Coming from a two-parent, intact family helps kids experience high levels of mother and father engagement, although it does not guarantee that mothers and fathers will be involved. Nevertheless, the changing makeup in family structure in recent decades has ultimately made father involvement more difficult.

Jeynes offers these thoughts based on his research outcomes: One of the most child-sensitive and family-sensitive actions one can take is to develop a greater appreciation of the value of fatherhood. And it is not only unwise to diminish the salience of fathers; it is mindless to do so. Moreover, it is blatantly unkind to America's children to detract from a vital parental role for their future fulfillment. To be truly pro-child is to be pro-father.

Don't underestimate the role fathers play in raising children to be successful adults. If you want to model being pro-child and pro-father, here are some things you can do.

  • If you're a mom, encourage positive male role model involvement in your child's life.
  • If you're a non-residential dad, visit with your children as often as possible. Avoid making promises you can't keep. Be intentional about teaching them important life lessons.
  • If you are an educator, encourage fathers to be active in the classroom.
  • Be a positive male role model for the kids in your community.
  • Faith-based institutions and programs can bring fathers together with their children. Encourage healthy and appropriate male role models to engage children in their sphere of influence.
  • If you're a business leader, encourage employee participation in community efforts with children. For example, promote mentoring with organizations like Big Brothers-Big Sisters, youth groups, Boys and Girls Club or Girls Inc.

There is no denying that a healthy father positively impacts his child's life and that father absence dramatically affects a child's ability to thrive throughout life.

This article originally appeared on timesfreepress.com and was reposted with permission from Julie Baumgardner. She is the president and CEO of family advocacy nonprofit First Things First. Contact her at julieb@firstthings.org.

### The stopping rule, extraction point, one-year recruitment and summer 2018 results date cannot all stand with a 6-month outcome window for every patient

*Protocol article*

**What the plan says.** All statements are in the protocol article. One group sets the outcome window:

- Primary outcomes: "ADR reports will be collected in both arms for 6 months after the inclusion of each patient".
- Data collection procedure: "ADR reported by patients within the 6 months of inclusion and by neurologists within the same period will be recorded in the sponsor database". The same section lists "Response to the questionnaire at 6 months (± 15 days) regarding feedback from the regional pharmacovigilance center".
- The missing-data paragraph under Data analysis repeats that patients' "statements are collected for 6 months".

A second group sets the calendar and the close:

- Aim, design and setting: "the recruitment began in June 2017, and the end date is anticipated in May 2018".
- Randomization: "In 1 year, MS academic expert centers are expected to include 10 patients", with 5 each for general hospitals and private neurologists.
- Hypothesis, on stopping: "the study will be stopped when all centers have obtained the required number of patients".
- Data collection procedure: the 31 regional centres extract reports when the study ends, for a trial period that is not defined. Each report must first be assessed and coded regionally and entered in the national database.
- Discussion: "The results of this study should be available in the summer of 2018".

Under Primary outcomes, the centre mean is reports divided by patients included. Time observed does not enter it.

Read Full Article
  • Show original
  • .
  • Share
  • .
  • Favorite
  • .
  • Email
  • .
  • Add Tags 

I’m pleased to announce the release of fidelity checklists for the 24/7 Dad®, InsideOut Dad®, and Understanding Dad® programs of National Fatherhood Initiative®(NFI)!

What’s a fidelity checklist, you ask?

In the context of fatherhood programs:

  • It’s a tool that researchers and program managers use to observe program sessions—either some or all of them—to ensure that facilitators facilitate a program as the program’s creators designed it to be facilitated.
  • Researchers use a fidelity checklist to help evaluate a program. By observing program sessions—either a sample or all of them—they can determine whether the impact of a program on dads was affected positively or negatively by the quality of facilitation. If, for example, a facilitator doesn’t cover a key concept measured by an impact evaluation survey, they know the facilitator contributed to a desired outcome that wasn’t achieved (e.g. an increase in specific pro-fathering knowledge).
  • Program managers use a fidelity checklist as a teaching aid. (They can also use it as part of an evaluation they might conduct.) They use the checklist as they observe the facilitators they supervise. Then, ideally, they coach their facilitators in between sessions (e.g. you didn’t cover “x” or you didn’t conduct this activity correctly).

While researchers can use these new checklists during evaluations, we created them primarily for use by program managers as a teaching aid. (Teams of facilitators can also use them as they observe and coach each other.) They’re simple to use, and program managers can use them to observe any session. Each checklist includes instructions at the start of it to ensure that program managers know how to use it effectively.

Program managers in organizations that use:

  • 24/7 Dad® can download its checklist here. They can use it with either the A.M. or P.M. version of the program.
  • The new third edition of InsideOut Dad® can download both checklists here, one for the Core Sessions and the other for the Reentry Sessions. (We included both checklists in the same file. Please note that NFI does not have a checklist for the second edition of the program.) You can also find both checklists on the USB/Flash Drive that comes with the complete program kit.